Customer perspectives on SEPATON, IBM and Data Domain

SEPATON issued a press release on Monday that is worth mentioning here on the blog. SearchStorage also published a related article here. The release highlights MultiCare a SEPATON customer that uses DeltaStor deduplication software in a two-node VTL.

In the release, the customer characterizes their testing of solutions from Diligent/IBM (now IBM TS7650G) and Data Domain. Specifically, they mention that the TS7650G was difficult to configure and get running and that the gateway head nature of the product also made it difficult for them to scale capacity. These difficulties illustrate the challenges of implementing the TS7650G’s head only design. With this solution, the burden of integrating and managing the deduplication software and disk subsystem falls on the end user. Contrast this with a SEPATON appliance that manages the entire device in a fully integrated, completely automated fashion.

They had a typical Data Domain experience. That is, their initial purchase looked simple and cost effective but rapidly become complex and costly. In this case, MultiCare hit the Data Domain scalability wall, requiring them to purchase multiple separate units. The result is that MultiCare had to perform two costly upgrades and had to rip and replace their Data Domain solutions with newer, faster units. Scalability is the challenge with Data Domain solutions and it is not uncommon for customers to purchase one unit to meet their initial needs and then be forced to add additional units or perform a forklift upgrade.

As MultiCare found, customers must thoroughly understand their requirements when considering deduplication solutions. They tested the head-only approach and found it to be too complex to operate and manage to meet their needs. They tried the small appliance approach and found that they outgrew their initial system and were forced to pursue costly upgrades. In the end, they recognized that the best solution for their environment was a highly scalable S2100-ES2 solution which provided the performance and scalability that could not be achieved with either the TS7650G or Data Domain.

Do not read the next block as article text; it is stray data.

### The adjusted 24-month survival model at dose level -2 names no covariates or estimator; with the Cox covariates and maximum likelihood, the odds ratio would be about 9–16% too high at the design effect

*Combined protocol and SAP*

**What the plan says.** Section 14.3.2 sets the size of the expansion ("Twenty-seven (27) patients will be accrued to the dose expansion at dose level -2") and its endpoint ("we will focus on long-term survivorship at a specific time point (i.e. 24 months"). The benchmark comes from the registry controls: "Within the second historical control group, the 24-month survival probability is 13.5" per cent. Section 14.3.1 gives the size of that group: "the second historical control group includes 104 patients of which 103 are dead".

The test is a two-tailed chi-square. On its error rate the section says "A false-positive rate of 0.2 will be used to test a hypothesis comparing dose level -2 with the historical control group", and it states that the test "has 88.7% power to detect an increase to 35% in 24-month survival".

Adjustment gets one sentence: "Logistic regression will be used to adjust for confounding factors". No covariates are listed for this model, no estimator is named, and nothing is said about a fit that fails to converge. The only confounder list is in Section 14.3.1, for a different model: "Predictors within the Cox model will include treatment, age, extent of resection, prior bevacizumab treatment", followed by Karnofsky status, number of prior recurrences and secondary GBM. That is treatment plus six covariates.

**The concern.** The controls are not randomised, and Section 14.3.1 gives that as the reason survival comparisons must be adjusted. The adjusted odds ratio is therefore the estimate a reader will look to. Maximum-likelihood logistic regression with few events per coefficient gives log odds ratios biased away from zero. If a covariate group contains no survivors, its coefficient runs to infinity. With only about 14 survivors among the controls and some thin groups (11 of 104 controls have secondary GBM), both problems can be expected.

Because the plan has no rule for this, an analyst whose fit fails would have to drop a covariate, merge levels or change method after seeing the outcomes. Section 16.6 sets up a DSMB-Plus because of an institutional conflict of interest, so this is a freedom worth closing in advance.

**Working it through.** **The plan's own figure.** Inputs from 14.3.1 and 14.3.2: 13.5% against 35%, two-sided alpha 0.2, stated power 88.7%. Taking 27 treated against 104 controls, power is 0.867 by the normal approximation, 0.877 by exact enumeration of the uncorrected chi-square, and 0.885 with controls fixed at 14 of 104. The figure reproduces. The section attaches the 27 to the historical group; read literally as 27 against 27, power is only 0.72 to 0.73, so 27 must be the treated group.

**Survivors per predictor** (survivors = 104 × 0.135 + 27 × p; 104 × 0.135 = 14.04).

Backup Restore

SEPATON Performance Revisited

In this post, I highlighted SEPATON’s S2100-ES2 performance both with and without deduplication enabled. In a comment, I had also indicated that we would be adding additional performance information to our website and collateral and  am happy to report that the update is complete.  You can find our deduplication performance numbers on multiple different locations on SEPATON’s website including:

The DeltaStor Datasheet
DeltaStor Page

These documents now highlight per node deduplication performance of 25 TB per node per day.

Happy New Year!


RIP: Storage Magazine

I was disappointed to see this announcement from TechTarget. As one would expect, their actions are in response to the current economic situation. I can understand the cutbacks in headcount, but I am disappointed with the cancellation of the print version of Storage Magazine.

Storage is one of the best publications focused on the storage and data protection industry. The periodical contains high quality commentary from numerous industry pundits and provides an opportunity to advertise in print to a targeted audience. Personally, I think that it provided strong value on both fronts.